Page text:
Anne, half-choked by the pressure of the Earl's arm around her throat, nevertheless was not so overcome by MacMiann's rough handling that she was unaffected by Frederick's words. Indeed, despite the desperate situation, she was now filled with hope. And as that hope surged through her, she suddenly realized she was finally in the position for which she had been praying these last three days, that she was now able to do something about that desperate situation. Though her hands were tied, the Earl had ordered that they be tied in front of her, presumably to make it easier to slip the ring on her finger during the service, and, while this still impeded movement, it made her much less helpless than she had been during the three-day journey. Turning her face to her left and ducking down as far as she could with the Earl's arm around her neck, she moved her bound hands up to the barrel of the Earl's pistol and pushed it toward the ceiling, hopefully deflecting it enough so that the shot would be directed away from her.
The roar of the pistol exploded next to her ear.
The ball chunked harmlessly into a wooden beam of the ceiling, but the powder blast singed the left side of MacMiann's face, burning off a layer of skin, and blasting a tattoo of powder particles into the tender dermis. Involuntarily, he clapped his lift hand to his face at the sudden pain.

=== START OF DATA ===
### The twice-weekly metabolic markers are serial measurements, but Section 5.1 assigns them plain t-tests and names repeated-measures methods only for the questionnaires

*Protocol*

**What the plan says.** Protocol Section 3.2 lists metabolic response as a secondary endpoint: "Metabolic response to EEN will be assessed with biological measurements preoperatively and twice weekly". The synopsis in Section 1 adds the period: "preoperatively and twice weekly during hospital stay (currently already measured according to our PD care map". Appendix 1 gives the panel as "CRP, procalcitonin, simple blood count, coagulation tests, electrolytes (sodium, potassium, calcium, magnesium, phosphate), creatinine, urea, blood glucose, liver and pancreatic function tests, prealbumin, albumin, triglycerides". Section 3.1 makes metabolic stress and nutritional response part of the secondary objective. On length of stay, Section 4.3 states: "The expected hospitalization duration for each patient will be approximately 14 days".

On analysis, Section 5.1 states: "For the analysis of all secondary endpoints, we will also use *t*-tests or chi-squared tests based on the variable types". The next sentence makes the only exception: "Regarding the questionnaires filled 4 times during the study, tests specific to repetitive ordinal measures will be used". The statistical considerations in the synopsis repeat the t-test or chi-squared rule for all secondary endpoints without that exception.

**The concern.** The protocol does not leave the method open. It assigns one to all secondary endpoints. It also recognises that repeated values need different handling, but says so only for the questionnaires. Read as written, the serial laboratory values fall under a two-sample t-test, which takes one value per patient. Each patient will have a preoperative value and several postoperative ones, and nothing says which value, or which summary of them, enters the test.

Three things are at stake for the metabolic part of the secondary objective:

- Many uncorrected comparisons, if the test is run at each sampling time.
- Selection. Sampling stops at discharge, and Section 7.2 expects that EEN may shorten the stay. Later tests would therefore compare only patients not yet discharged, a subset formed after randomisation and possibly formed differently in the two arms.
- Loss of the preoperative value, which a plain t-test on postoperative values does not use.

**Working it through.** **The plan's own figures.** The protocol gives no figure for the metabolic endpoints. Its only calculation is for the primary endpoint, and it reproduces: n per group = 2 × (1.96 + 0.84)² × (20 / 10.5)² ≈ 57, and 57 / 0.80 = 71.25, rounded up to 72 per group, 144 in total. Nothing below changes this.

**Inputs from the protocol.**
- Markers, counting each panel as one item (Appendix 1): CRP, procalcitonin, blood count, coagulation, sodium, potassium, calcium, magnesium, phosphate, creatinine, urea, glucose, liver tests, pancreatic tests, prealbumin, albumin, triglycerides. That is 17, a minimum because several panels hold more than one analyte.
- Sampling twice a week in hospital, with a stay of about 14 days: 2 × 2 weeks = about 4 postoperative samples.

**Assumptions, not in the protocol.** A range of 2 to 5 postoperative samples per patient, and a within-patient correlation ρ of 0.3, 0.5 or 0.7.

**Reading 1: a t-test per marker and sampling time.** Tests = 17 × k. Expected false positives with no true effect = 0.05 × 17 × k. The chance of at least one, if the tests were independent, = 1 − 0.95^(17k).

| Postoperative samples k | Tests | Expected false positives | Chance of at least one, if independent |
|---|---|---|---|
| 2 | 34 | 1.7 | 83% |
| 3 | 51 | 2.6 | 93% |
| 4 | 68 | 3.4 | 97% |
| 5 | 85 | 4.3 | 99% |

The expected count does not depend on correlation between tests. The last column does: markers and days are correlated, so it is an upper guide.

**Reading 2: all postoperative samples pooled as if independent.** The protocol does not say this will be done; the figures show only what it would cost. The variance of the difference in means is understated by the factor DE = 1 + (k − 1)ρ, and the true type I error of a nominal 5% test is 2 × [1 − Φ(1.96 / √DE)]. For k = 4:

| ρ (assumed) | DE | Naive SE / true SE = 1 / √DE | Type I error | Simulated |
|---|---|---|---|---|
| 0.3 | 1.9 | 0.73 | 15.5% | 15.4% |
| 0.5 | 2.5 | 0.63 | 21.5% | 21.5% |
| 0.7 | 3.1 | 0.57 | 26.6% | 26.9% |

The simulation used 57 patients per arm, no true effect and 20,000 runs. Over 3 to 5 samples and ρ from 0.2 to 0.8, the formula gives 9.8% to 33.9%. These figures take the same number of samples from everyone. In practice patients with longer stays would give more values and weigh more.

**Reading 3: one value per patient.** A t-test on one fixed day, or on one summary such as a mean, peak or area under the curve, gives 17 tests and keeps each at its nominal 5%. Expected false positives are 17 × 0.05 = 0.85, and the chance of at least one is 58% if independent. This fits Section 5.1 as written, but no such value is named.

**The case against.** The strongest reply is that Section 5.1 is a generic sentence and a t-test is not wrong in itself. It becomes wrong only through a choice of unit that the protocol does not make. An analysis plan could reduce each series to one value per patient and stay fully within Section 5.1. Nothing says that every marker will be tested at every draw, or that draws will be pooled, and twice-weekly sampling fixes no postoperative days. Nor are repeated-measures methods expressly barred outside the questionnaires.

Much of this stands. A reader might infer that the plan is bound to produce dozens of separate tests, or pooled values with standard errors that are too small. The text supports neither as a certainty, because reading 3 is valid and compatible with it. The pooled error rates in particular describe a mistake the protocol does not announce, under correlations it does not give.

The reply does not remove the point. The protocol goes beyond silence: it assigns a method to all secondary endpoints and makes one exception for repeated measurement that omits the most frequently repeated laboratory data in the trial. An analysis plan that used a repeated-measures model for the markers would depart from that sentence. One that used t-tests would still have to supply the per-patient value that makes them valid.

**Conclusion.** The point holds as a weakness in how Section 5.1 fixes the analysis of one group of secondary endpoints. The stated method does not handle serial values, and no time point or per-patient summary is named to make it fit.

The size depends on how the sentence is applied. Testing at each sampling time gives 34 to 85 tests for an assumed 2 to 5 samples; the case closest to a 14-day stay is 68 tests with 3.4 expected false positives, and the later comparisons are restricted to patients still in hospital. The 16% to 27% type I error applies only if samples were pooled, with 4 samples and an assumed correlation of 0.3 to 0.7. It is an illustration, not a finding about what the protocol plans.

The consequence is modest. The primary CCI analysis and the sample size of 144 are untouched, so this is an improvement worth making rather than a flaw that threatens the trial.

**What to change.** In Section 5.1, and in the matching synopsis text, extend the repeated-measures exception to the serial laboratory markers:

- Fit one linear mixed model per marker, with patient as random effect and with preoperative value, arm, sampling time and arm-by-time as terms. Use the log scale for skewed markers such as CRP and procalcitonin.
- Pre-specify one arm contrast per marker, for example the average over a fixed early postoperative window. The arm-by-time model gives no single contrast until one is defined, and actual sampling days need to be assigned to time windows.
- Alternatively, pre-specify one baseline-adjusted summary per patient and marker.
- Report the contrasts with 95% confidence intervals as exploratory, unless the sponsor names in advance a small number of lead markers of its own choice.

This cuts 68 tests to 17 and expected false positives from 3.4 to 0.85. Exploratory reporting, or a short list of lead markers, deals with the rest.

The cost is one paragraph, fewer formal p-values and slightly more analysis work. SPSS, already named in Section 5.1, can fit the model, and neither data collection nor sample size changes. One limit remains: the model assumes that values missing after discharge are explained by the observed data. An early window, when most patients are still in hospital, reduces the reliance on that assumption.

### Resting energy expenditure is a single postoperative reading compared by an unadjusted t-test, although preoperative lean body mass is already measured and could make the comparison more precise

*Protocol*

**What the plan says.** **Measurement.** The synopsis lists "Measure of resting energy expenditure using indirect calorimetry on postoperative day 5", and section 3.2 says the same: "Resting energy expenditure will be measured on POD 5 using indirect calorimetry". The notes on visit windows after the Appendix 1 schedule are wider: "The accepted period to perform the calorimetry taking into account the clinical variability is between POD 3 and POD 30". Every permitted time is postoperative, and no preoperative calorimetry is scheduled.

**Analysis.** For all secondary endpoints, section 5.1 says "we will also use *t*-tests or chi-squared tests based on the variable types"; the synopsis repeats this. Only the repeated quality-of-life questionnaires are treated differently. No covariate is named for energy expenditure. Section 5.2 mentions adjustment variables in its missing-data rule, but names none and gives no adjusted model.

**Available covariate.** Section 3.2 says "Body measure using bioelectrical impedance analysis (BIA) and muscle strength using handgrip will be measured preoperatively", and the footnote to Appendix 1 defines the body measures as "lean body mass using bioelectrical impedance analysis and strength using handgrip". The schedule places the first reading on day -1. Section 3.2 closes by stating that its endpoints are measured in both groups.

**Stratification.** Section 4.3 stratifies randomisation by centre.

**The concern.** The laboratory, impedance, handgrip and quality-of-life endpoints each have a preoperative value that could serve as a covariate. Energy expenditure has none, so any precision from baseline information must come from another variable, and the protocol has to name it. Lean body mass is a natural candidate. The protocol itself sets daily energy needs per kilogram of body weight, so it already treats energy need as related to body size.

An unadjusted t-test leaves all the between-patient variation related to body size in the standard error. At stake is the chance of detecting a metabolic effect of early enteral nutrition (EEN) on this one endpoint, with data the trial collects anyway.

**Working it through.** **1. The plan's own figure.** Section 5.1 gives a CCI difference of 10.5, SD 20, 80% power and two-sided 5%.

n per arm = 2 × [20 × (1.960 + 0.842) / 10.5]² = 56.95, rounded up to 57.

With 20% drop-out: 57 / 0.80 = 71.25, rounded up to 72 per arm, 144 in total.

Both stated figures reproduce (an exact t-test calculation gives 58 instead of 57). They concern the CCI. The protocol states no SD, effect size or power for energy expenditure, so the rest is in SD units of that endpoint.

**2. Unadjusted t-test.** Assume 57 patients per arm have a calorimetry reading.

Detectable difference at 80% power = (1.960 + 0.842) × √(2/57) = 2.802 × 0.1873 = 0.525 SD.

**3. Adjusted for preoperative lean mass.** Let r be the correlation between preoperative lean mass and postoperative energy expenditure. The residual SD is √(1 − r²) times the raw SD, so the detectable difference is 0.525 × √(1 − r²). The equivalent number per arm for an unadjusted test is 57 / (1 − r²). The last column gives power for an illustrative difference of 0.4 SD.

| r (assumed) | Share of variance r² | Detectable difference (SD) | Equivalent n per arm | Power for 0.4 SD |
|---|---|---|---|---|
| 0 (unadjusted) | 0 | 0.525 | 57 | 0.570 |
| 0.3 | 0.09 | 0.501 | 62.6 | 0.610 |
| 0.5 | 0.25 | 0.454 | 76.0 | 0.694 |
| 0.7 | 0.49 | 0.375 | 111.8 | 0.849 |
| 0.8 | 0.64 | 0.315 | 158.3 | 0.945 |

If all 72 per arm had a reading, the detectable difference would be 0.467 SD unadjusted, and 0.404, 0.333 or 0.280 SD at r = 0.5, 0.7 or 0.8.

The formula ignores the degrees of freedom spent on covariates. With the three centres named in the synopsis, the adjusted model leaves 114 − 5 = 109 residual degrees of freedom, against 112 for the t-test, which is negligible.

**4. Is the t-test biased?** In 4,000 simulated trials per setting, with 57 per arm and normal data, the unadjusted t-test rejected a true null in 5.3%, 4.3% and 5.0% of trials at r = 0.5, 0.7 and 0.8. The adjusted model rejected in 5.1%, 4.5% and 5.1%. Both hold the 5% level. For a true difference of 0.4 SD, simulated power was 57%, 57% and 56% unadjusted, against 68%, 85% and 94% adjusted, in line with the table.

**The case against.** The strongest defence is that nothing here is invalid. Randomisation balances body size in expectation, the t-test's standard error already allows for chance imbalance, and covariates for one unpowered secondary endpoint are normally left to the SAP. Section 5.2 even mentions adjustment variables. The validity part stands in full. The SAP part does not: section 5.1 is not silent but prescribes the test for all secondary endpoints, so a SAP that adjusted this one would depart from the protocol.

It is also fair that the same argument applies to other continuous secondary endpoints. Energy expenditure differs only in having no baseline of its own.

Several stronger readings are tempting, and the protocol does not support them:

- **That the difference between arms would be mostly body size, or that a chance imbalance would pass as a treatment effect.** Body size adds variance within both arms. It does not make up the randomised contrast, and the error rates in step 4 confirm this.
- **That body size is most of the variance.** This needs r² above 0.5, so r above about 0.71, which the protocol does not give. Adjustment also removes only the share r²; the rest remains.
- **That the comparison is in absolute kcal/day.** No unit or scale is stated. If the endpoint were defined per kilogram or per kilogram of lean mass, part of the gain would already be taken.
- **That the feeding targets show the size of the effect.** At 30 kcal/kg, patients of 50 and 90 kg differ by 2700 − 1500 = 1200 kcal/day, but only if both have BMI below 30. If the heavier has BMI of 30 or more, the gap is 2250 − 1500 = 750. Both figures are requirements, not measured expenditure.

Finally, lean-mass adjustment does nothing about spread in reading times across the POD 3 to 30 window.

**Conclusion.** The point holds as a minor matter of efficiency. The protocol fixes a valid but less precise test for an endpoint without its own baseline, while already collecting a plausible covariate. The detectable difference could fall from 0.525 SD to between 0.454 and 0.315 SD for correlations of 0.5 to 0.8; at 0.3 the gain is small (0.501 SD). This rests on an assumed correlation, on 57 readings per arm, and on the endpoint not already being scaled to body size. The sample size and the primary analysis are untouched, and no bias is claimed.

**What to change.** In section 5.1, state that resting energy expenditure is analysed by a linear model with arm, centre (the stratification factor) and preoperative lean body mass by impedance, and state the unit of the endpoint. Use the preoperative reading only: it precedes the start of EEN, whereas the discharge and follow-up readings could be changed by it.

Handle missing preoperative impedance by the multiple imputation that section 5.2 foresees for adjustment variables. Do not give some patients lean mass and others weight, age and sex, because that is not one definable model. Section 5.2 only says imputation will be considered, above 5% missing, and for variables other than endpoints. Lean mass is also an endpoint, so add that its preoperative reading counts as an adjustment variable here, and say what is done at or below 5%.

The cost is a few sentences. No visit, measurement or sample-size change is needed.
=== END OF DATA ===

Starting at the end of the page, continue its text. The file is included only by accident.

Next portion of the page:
Anne, suddenly free after three days of captivity, scurried toward Wentworth and his two companions as quickly as she could with her knees still hobbled.
"Ye filthy baggage!" screamed MacMiann. "I'll cut yer heart out fer that!"
His rage overcoming his pain, McMiann reached for the huge sword at his left, which Wentworth could now see was a Scottish claymore, a two-handed cruciform-shaped weapon, similar to a medieval broadsword.
"You shall have to have to come through me first, Eucoir," said Wentworth, his hanger gripped in his right hand, while his left held the dirk. "You told me that my day would come. I am holding you to that."
MacMiann, screaming an unintelligible oath, charged at Wentworth, swinging the mighty sword as he ran. Wentworth stood his ground, took a half-step to his right, parried the Scot's downward blow with his dirk, and slashed across MacMiann's stomach with the hanger, cutting a deep gash.
To the best of Wentworth's knowledge, claymores had not actually been used for military purposes since the Battle of Killiecrankie in 1689, well over a hundred years earlier. To the degree they were used at all, it was generally for ceremonial or display purposes. But they had special significance to most Scots. The primary weapon of the great Scottish knight, William Wallace, had been a claymore. It had also been choice of the legendary highland outlaw Rob Roy, the Scottish "Robin Hood." It was likely that MacMiann carried it whenever he wore his dress uniform, but it was less likely he had ever actually used it in combat.